[In search of strategies for preventing brain damage as a sequela of bacterial meningitis]

Leib, Stephen L.; Täuber, MG (2000). [In search of strategies for preventing brain damage as a sequela of bacterial meningitis]. Schweizerische medizinische Wochenschrift, 130(24), pp. 928-35. Basel: B. Schwabe & Co.

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Multiplication of bacteria within the central nervous system compartment triggers a host response with an overshooting inflammatory reaction which leads to brain parenchyma damage. Some of the inflammatory and neurotoxic mediators involved in the processes leading to neuronal injury during bacterial meningitis have been identified in recent years. As a result, the therapeutic approach to the disease has widened from eradication of the bacterial pathogen with antibiotics to attenuation of the detrimental effects of host defences. Corticosteroids represent an example of the adjuvant therapeutic strategies aimed at downmodulating excessive inflammation in the infected central nervous system. Pathophysiological concepts derived from an experimental rat model of bacterial meningitis revealed possible therapeutic strategies for prevention of brain damage. The insights gained led to the evaluation of new therapeutic modalities such as anticytokine agents, matrix metalloproteinase inhibitors, antioxidants, and antagonists of endothelin and glutamate. Bacterial meningitis is still associated with persistent neurological sequelae in approximately one third of surviving patients. Future research in the model will evaluate whether the neuroprotective agents identified so far have the potential to attenuate learning disabilities as a long-term consequence of bacterial meningitis.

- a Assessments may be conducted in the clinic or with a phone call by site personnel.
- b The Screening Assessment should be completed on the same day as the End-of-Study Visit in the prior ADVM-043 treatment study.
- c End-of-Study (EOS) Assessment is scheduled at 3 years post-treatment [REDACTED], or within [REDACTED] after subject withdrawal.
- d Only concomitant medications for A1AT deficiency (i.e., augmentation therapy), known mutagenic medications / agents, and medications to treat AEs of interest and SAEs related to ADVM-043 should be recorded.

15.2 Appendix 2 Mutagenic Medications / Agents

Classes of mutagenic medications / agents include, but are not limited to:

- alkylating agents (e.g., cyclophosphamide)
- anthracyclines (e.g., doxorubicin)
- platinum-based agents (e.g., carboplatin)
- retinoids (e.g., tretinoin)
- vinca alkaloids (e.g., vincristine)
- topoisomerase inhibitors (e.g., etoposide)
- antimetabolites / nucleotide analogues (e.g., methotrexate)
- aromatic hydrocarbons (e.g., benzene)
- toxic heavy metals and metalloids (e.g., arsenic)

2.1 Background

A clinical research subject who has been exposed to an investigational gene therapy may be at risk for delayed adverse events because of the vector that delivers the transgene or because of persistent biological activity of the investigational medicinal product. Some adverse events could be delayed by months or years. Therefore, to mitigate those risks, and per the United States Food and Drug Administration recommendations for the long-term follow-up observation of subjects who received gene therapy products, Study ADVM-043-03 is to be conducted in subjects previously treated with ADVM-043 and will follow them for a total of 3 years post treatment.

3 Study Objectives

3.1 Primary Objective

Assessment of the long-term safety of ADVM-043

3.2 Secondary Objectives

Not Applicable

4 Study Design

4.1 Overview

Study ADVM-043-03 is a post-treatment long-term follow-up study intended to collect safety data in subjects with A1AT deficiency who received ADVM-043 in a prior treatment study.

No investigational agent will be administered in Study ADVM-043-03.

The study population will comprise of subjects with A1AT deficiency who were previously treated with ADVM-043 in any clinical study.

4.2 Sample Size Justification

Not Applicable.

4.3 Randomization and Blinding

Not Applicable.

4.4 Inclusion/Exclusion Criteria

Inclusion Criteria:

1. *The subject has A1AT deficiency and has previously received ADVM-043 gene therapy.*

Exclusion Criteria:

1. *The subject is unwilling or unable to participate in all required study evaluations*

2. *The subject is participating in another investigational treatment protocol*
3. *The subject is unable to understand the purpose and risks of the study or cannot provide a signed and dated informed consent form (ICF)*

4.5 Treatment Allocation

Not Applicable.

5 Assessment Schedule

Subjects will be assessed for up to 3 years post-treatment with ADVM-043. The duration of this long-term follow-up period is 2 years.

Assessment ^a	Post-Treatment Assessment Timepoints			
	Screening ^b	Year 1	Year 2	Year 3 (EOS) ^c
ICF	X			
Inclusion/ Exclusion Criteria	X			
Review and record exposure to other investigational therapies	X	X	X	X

Item Type:

Journal Article (Further Contribution)


04 Faculty of Medicine > Service Sector > Institute for Infectious Diseases

UniBE Contributor:

Leib, Stephen and Täuber, Martin G.


500 Science > 570 Life sciences; biology
600 Technology > 610 Medicine & health






B. Schwabe & Co.




Factscience Import

Date Deposited:

04 Oct 2013 15:00

Last Modified:

01 Sep 2014 10:57

PubMed ID:


Web of Science ID:



https://boris.unibe.ch/id/eprint/25747 (FactScience: 60863)

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